Be sure that the longer header pin is not pulled through when bending them: Not only do you want to have a good length for electrical contact, but you also don't want them too long on the PCB. Yes, there's a solder mask layer that should act as an insulator, but I would not count on it.  Make sure that pins are only as long as the solder pads. I needed to trim mine.

Note that using sets of three will increase overall mechanical strength - but as they are surface mounted, care should be taken when inserting & removing connections.

So the reality of annoying future breadboard use becomes quite apparent once the header is soldered in place. Clearly the designer prioritized the Arduino logo over the practicality of pad header placement:

My MKR-WiFi-1010 SWD Header Connection, freshly soldered on

I'm thinking if I plug it into a breadboard, I'll just use some of those stackable headers. Still, this will leave many more mechanical connections and many more places for connection problems.

From the MicroChip / Atmel ICE docs - these are the pins used for SWD on the SAMD21 chips:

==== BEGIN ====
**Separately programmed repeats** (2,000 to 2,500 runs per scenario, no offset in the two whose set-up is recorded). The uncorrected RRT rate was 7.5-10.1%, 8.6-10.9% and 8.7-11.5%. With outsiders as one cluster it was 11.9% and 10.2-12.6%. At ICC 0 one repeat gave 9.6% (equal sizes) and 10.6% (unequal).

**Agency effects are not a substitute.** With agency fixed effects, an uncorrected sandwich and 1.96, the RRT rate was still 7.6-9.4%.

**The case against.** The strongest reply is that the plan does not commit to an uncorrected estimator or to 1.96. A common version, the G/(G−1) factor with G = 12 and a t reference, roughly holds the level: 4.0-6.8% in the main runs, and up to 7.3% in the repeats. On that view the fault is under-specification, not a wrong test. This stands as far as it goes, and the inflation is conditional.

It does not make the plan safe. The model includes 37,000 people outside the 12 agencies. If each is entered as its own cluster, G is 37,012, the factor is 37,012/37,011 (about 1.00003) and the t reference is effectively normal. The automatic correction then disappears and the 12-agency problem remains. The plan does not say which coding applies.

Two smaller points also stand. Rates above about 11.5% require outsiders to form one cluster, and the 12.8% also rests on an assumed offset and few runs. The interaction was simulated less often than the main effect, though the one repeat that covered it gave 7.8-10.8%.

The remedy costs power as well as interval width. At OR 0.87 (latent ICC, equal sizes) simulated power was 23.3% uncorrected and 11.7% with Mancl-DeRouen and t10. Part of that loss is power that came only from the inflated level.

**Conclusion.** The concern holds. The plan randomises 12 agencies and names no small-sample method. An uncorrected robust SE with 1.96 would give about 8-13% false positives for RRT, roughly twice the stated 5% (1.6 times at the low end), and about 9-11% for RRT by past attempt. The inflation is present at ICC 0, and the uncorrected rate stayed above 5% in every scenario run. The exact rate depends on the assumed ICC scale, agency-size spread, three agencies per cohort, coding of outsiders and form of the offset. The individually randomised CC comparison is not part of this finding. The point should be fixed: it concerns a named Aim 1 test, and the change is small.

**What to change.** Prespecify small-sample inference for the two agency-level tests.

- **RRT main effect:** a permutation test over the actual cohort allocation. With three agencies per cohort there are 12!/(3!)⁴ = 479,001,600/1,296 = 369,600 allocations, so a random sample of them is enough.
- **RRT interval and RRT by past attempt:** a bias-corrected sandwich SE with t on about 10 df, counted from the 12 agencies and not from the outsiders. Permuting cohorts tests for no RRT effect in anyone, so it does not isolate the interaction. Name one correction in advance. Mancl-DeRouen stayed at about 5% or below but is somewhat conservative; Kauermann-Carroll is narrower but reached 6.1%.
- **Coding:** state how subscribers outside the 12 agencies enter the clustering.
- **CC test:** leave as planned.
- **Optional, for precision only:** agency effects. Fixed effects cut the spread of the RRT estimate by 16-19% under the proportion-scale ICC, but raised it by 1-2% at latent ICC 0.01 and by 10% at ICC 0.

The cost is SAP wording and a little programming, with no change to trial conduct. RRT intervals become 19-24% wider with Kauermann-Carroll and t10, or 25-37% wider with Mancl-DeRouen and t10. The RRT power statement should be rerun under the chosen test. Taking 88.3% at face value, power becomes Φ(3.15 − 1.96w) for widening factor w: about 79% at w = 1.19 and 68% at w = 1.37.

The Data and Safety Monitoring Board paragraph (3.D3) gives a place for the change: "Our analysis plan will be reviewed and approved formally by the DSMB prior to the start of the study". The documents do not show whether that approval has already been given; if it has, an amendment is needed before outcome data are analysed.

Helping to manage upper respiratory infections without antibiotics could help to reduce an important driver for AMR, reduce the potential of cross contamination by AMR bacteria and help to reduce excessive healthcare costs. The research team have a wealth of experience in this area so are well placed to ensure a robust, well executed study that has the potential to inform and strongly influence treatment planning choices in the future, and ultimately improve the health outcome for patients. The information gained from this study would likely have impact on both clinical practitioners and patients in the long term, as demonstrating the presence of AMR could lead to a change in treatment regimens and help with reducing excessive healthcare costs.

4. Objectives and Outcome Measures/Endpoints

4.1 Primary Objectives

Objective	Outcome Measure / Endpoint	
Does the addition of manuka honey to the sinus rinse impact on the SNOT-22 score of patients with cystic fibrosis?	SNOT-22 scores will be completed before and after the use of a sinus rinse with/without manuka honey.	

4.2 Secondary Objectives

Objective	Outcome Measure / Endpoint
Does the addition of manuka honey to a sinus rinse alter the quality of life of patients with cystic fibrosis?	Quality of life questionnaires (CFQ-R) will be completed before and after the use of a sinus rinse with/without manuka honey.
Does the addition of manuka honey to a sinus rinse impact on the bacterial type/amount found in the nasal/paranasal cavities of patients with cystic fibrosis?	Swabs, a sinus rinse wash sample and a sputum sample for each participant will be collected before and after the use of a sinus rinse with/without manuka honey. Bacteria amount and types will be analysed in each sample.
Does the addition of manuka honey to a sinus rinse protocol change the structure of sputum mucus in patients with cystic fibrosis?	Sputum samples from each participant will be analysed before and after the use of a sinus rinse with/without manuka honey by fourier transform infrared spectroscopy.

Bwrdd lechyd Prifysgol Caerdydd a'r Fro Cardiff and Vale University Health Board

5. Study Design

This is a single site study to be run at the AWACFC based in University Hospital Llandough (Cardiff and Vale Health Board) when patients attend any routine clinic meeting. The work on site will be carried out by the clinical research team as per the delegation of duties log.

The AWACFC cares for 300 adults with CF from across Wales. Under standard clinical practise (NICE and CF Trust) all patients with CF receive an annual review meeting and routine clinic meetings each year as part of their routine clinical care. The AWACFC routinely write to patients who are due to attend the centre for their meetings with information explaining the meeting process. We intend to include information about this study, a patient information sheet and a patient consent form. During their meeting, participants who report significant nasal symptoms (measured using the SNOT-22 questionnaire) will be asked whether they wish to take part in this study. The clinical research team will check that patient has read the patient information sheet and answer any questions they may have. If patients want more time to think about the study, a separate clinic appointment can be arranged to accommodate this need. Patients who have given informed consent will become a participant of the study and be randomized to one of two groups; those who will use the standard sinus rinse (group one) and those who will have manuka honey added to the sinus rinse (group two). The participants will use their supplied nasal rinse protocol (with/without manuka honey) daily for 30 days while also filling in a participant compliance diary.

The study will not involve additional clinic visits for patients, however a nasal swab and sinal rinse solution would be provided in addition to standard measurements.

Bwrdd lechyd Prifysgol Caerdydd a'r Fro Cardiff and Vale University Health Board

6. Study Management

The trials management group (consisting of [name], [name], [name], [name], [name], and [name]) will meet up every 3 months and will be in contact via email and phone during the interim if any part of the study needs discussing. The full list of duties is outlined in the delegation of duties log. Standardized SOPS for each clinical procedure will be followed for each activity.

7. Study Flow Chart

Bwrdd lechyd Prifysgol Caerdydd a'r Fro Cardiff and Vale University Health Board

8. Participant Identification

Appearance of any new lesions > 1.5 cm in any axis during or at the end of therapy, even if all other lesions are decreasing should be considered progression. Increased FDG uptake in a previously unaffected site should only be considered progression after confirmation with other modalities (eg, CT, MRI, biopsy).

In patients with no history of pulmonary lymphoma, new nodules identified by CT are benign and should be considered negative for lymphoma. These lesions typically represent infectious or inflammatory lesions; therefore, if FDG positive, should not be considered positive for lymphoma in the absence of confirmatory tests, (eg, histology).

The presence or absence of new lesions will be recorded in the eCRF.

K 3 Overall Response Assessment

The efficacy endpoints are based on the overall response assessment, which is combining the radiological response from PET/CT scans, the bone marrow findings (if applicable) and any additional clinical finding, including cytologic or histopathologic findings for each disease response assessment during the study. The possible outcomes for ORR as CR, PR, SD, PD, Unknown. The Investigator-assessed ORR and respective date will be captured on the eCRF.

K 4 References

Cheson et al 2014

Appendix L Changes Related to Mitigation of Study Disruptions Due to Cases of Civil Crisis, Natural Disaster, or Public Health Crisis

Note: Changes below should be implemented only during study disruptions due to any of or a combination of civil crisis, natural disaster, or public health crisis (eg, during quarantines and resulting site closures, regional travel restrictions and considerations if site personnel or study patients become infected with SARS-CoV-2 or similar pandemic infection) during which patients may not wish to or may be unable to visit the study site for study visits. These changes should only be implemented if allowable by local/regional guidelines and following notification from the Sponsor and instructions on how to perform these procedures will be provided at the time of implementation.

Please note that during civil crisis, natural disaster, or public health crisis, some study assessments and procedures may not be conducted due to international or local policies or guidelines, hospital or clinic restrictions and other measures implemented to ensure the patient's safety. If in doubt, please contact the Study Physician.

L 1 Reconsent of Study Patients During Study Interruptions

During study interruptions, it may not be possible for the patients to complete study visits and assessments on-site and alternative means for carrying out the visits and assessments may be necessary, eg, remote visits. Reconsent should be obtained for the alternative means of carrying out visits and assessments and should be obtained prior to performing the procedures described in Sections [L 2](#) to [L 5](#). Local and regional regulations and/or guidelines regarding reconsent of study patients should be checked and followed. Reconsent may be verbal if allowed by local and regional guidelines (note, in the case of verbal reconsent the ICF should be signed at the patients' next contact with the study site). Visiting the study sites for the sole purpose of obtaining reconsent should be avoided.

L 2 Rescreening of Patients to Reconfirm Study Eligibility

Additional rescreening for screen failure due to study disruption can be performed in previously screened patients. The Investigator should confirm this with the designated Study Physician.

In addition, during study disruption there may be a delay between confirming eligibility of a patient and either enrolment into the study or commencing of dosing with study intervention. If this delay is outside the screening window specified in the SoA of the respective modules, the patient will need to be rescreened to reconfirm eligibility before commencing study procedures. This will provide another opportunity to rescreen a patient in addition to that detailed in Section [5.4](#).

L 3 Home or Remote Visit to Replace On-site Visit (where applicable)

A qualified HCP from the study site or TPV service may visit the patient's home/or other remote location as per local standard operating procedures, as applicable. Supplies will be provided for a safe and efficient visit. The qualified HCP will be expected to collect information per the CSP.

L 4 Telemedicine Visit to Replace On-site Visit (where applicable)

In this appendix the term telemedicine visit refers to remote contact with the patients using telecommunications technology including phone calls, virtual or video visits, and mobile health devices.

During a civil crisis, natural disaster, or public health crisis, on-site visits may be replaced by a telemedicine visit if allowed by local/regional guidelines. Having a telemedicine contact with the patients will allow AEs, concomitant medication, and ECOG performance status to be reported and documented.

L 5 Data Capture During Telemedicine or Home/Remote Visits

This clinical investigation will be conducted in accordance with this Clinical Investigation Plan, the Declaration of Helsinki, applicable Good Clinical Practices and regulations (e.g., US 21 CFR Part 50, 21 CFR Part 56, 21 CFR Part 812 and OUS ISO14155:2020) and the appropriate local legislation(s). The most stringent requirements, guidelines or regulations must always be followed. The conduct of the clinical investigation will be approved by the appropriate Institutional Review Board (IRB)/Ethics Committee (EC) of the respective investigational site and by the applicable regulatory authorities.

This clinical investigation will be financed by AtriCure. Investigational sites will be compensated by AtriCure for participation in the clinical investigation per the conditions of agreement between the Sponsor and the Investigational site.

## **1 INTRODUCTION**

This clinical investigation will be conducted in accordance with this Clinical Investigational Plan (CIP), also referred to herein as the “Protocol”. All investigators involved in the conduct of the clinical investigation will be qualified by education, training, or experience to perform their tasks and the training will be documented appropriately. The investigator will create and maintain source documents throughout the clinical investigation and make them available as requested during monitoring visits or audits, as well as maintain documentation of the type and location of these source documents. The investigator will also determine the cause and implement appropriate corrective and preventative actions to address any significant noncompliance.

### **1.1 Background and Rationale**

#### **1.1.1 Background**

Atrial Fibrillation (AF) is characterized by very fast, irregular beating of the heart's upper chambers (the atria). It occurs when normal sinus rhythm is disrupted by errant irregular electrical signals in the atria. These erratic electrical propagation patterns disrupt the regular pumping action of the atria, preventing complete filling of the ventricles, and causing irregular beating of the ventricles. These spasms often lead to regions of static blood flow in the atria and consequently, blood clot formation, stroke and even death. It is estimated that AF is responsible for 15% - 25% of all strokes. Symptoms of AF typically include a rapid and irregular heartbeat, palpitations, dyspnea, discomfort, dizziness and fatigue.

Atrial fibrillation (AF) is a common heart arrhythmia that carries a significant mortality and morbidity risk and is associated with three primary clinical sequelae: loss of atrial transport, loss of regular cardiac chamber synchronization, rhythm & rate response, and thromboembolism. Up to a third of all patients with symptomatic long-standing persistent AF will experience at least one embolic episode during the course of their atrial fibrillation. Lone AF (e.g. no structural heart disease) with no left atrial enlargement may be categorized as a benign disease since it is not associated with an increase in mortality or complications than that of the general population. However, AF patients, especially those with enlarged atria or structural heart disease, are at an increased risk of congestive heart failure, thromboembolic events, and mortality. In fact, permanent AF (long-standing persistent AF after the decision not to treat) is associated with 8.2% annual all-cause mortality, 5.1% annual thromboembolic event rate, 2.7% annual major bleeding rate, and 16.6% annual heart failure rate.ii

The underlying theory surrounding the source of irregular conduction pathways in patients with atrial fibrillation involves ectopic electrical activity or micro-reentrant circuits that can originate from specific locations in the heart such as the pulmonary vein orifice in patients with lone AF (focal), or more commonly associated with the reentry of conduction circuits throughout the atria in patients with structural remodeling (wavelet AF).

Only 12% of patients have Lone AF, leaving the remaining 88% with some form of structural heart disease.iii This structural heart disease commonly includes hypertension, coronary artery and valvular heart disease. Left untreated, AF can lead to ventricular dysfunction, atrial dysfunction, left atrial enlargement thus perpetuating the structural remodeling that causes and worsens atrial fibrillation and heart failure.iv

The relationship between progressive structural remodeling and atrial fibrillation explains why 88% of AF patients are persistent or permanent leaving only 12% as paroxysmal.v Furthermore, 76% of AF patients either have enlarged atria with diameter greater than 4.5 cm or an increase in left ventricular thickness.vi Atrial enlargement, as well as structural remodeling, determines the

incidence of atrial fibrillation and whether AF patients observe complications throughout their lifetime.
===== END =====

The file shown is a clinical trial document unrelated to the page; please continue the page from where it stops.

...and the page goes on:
SAMD Pins for SWD Debugging with Atmel ICE (from the User Guide)
Upon reading the pinouts and looking at the cables and adapters that I have for the Atmel ICE, I realized that my only option was to use that handy-but-annoying Squid Cable.

Arduino MKR WiFi 1010 with SWD Atmel ICE Pin Numbers shown.

Here's what the board looks like connected to the Atmel ICE:

Arduino MKR-WiFi 1010 connected to Atmel ICE with the Squid Cable.

I sure wish a simple 10-pin header would have been installed on the MKR boards - that would connect directly to the Atmel ICE debugger. Well, no worries.. good to go!

There's a MKR-Wifi-1010 tutorial on actually using the WiFi  here on GitHub. I actually used the WiFi tutorial page  to get started. I took the ino file and pasted it into the Arduino IDE and compiled to ensure everything was working properly. Then I created a new Atmel Studio project from the ino.